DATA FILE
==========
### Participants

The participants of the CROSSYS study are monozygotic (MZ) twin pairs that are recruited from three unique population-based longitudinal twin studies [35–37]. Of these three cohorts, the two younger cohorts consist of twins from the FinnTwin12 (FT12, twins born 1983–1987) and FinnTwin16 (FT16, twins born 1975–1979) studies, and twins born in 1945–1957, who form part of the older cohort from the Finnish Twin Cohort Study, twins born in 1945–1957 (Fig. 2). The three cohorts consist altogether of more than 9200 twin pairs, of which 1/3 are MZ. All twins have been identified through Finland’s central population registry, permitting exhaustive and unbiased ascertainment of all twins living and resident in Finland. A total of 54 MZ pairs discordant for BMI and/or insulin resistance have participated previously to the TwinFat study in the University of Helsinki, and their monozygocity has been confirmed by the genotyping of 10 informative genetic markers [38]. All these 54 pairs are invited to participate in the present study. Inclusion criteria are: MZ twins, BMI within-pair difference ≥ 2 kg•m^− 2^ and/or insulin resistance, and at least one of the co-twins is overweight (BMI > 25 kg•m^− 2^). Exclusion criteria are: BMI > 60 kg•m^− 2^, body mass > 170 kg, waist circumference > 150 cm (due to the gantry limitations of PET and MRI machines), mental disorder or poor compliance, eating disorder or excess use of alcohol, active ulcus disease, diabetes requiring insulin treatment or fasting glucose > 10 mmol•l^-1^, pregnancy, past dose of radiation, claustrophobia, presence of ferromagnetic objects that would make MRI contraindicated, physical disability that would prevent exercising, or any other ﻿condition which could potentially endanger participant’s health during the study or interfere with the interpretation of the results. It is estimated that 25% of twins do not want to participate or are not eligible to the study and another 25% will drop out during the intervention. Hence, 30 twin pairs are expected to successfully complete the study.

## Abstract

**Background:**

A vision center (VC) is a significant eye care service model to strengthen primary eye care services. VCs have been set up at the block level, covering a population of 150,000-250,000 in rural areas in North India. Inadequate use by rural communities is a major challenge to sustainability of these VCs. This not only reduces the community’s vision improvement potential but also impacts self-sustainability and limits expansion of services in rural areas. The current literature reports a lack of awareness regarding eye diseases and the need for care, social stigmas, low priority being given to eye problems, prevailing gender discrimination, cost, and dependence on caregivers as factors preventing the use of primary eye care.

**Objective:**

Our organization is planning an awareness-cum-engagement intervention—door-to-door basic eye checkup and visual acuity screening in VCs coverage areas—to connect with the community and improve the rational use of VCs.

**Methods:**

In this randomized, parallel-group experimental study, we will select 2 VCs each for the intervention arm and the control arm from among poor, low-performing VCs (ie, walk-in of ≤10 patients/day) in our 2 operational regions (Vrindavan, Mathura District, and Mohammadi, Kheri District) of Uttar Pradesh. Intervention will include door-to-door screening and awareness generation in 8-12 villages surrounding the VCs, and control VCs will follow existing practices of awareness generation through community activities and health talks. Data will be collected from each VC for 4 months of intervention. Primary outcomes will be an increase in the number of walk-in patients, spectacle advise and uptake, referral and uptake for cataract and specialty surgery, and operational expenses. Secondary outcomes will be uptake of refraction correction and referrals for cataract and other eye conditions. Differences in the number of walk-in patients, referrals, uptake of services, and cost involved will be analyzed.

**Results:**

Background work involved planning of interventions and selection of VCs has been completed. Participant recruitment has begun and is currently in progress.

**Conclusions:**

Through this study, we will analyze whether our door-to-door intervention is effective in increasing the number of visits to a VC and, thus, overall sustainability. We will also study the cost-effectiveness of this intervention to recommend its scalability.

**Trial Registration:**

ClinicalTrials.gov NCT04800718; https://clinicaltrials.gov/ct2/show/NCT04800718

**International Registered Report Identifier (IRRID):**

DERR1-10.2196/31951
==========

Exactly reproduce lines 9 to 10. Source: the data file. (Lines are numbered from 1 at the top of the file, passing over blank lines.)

In this randomized, parallel-group experimental study, we will select 2 VCs each for the intervention arm and the control arm from among poor, low-performing VCs (ie, walk-in of ≤10 patients/day) in our 2 operational regions (Vrindavan, Mathura District, and Mohammadi, Kheri District) of Uttar Pradesh. Intervention will include door-to-door screening and awareness generation in 8-12 villages surrounding the VCs, and control VCs will follow existing practices of awareness generation through community activities and health talks. Data will be collected from each VC for 4 months of intervention. Primary outcomes will be an increase in the number of walk-in patients, spectacle advise and uptake, referral and uptake for cataract and specialty surgery, and operational expenses. Secondary outcomes will be uptake of refraction correction and referrals for cataract and other eye conditions. Differences in the number of walk-in patients, referrals, uptake of services, and cost involved will be analyzed.

**Results:**